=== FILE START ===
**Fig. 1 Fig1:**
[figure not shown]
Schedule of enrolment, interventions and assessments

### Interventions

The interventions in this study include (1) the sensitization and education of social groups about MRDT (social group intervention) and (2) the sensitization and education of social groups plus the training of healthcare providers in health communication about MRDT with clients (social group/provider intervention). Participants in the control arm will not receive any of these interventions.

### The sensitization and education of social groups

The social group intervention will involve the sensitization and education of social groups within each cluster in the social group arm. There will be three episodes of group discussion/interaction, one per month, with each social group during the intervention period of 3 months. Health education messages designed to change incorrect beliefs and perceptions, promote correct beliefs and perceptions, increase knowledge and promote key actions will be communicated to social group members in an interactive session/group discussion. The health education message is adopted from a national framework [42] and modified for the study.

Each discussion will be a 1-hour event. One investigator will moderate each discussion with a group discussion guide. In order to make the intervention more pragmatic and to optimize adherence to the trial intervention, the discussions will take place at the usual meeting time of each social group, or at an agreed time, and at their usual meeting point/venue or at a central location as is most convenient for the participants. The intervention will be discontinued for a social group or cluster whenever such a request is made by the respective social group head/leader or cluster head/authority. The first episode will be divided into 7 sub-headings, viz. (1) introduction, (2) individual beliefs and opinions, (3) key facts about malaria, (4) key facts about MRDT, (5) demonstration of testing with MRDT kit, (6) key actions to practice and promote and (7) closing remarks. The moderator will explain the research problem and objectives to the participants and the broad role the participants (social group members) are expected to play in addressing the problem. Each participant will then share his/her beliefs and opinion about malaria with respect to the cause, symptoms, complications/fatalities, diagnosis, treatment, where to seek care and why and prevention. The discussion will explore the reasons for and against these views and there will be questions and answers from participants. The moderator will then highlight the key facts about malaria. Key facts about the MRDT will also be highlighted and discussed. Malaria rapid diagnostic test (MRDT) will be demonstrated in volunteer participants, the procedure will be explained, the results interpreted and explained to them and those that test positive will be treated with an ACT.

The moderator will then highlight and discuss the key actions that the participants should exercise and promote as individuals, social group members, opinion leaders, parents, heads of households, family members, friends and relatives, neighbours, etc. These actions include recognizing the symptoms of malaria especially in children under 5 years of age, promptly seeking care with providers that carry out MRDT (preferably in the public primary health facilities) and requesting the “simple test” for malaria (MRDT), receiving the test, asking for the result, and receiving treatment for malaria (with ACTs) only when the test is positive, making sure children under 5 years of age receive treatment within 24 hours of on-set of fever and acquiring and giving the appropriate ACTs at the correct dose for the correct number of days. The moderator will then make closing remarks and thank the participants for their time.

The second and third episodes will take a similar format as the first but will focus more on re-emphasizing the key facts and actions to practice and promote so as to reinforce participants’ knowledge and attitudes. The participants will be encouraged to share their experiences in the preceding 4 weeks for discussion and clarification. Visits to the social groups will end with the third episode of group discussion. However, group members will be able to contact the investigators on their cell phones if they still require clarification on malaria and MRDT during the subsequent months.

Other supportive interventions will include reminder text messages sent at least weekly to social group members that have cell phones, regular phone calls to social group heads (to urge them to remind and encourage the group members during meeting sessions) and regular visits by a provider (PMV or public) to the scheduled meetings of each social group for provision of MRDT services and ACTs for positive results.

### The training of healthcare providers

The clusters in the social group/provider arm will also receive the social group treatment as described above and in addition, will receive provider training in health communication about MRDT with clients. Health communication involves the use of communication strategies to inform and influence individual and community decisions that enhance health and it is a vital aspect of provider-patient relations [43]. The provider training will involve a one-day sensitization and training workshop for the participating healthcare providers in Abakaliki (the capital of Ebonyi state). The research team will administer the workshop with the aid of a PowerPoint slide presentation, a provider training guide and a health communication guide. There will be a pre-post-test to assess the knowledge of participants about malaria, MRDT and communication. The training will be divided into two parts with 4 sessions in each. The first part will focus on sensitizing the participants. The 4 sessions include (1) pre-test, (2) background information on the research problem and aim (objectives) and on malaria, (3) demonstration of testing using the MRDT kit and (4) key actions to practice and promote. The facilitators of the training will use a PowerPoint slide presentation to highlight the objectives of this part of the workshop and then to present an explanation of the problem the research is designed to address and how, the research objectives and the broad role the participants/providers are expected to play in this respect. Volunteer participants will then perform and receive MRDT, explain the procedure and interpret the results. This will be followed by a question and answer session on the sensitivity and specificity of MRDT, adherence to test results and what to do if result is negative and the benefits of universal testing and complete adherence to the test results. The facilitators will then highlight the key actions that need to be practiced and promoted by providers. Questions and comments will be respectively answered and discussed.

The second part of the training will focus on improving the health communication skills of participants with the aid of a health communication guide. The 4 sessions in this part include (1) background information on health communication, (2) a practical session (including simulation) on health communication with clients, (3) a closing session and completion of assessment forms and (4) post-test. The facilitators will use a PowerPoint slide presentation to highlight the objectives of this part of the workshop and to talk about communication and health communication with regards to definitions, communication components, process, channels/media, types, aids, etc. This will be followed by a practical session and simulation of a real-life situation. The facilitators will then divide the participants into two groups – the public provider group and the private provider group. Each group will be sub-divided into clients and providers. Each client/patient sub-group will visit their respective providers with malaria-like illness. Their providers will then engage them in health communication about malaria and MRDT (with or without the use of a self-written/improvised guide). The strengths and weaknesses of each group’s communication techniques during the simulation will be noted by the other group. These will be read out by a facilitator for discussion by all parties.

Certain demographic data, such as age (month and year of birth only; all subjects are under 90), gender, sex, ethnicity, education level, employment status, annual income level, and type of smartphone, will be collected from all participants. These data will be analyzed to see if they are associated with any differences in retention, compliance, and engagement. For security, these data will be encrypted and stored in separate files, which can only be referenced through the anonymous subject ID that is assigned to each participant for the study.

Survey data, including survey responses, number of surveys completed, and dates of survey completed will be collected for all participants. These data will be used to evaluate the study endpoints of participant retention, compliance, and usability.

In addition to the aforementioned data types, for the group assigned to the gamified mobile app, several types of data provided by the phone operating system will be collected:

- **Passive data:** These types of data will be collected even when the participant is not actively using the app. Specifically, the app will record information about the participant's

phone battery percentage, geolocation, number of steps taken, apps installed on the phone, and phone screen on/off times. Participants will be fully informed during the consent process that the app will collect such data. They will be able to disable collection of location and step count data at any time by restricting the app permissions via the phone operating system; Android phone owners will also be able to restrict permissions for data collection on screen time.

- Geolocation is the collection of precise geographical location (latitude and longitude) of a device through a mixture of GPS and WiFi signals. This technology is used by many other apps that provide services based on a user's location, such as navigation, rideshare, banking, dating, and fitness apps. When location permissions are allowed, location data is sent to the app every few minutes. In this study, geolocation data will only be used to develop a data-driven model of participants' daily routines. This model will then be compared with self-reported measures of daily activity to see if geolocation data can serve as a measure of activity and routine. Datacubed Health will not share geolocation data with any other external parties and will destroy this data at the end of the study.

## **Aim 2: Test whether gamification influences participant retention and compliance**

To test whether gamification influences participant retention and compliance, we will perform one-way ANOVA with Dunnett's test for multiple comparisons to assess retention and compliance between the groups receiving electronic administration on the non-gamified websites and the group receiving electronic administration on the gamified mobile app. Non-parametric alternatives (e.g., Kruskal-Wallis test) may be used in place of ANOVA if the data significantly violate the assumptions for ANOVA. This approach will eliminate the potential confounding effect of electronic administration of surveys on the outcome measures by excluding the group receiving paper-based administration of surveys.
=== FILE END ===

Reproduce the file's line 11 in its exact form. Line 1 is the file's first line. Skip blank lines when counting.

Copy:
Other supportive interventions will include reminder text messages sent at least weekly to social group members that have cell phones, regular phone calls to social group heads (to urge them to remind and encourage the group members during meeting sessions) and regular visits by a provider (PMV or public) to the scheduled meetings of each social group for provision of MRDT services and ACTs for positive results.